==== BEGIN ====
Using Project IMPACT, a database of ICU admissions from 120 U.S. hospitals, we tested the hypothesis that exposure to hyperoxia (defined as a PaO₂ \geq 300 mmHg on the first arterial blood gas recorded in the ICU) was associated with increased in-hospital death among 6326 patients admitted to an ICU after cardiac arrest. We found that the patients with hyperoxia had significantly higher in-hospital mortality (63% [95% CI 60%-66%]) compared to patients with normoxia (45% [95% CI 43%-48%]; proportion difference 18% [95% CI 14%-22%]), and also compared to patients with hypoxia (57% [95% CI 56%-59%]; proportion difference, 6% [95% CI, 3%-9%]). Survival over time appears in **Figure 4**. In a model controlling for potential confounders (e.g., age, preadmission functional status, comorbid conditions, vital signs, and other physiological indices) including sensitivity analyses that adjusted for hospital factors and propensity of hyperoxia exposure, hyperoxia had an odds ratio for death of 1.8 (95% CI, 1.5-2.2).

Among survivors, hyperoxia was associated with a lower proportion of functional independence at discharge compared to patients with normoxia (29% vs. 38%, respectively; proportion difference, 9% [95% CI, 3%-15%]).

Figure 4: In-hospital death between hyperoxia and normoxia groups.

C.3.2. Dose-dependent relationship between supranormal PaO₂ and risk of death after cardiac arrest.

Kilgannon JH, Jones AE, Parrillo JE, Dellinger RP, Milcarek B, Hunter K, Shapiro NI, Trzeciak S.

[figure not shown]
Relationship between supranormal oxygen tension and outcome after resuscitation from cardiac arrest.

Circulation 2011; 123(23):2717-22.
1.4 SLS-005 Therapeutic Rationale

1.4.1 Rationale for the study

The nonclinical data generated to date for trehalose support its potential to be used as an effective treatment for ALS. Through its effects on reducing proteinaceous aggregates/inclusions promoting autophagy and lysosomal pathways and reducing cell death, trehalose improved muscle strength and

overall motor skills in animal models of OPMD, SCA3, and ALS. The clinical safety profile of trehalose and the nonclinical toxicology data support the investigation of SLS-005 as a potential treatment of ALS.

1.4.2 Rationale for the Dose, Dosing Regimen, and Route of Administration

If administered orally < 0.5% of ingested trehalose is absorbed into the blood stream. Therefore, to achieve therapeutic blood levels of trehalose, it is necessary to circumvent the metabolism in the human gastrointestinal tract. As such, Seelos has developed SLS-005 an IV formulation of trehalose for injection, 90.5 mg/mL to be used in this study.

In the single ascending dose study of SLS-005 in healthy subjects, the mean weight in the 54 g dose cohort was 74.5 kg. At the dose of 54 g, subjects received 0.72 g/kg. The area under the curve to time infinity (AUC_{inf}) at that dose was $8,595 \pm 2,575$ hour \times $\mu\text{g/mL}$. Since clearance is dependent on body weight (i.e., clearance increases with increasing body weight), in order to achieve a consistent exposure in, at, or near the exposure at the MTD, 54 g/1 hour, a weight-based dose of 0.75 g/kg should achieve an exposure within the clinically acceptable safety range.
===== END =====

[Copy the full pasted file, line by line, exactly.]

Using Project IMPACT, a database of ICU admissions from 120 U.S. hospitals, we tested the hypothesis that exposure to hyperoxia (defined as a PaO₂ \geq 300 mmHg on the first arterial blood gas recorded in the ICU) was associated with increased in-hospital death among 6326 patients admitted to an ICU after cardiac arrest. We found that the patients with hyperoxia had significantly higher in-hospital mortality (63% [95% CI 60%-66%]) compared to patients with normoxia (45% [95% CI 43%-48%]; proportion difference 18% [95% CI 14%-22%]), and also compared to patients with hypoxia (57% [95% CI 56%-59%]; proportion difference, 6% [95% CI, 3%-9%]). Survival over time appears in **Figure 4**. In a model controlling for potential confounders (e.g., age, preadmission functional status, comorbid conditions, vital signs, and other physiological indices) including sensitivity analyses that adjusted for hospital factors and propensity of hyperoxia exposure, hyperoxia had an odds ratio for death of 1.8 (95% CI, 1.5-2.2).

Among survivors, hyperoxia was associated with a lower proportion of functional independence at discharge compared to patients with normoxia (29% vs. 38%, respectively; proportion difference, 9% [95% CI, 3%-15%]).

Figure 4: In-hospital death between hyperoxia and normoxia groups.

C.3.2. Dose-dependent relationship between supranormal PaO₂ and risk of death after cardiac arrest.

Kilgannon JH, Jones AE, Parrillo JE, Dellinger RP, Milcarek B, Hunter K, Shapiro NI, Trzeciak S.

[figure not shown]
Relationship between supranormal oxygen tension and outcome after resuscitation from cardiac arrest.

Circulation 2011; 123(23):2717-22.
1.4 SLS-005 Therapeutic Rationale

1.4.1 Rationale for the study

The nonclinical data generated to date for trehalose support its potential to be used as an effective treatment for ALS. Through its effects on reducing proteinaceous aggregates/inclusions promoting autophagy and lysosomal pathways and reducing cell death, trehalose improved muscle strength and

overall motor skills in animal models of OPMD, SCA3, and ALS. The clinical safety profile of trehalose and the nonclinical toxicology data support the investigation of SLS-005 as a potential treatment of ALS.

1.4.2 Rationale for the Dose, Dosing Regimen, and Route of Administration

If administered orally < 0.5% of ingested trehalose is absorbed into the blood stream. Therefore, to achieve therapeutic blood levels of trehalose, it is necessary to circumvent the metabolism in the human gastrointestinal tract. As such, Seelos has developed SLS-005 an IV formulation of trehalose for injection, 90.5 mg/mL to be used in this study.

In the single ascending dose study of SLS-005 in healthy subjects, the mean weight in the 54 g dose cohort was 74.5 kg. At the dose of 54 g, subjects received 0.72 g/kg. The area under the curve to time infinity (AUC_{inf}) at that dose was $8,595 \pm 2,575$ hour \times $\mu\text{g/mL}$. Since clearance is dependent on body weight (i.e., clearance increases with increasing body weight), in order to achieve a consistent exposure in, at, or near the exposure at the MTD, 54 g/1 hour, a weight-based dose of 0.75 g/kg should achieve an exposure within the clinically acceptable safety range.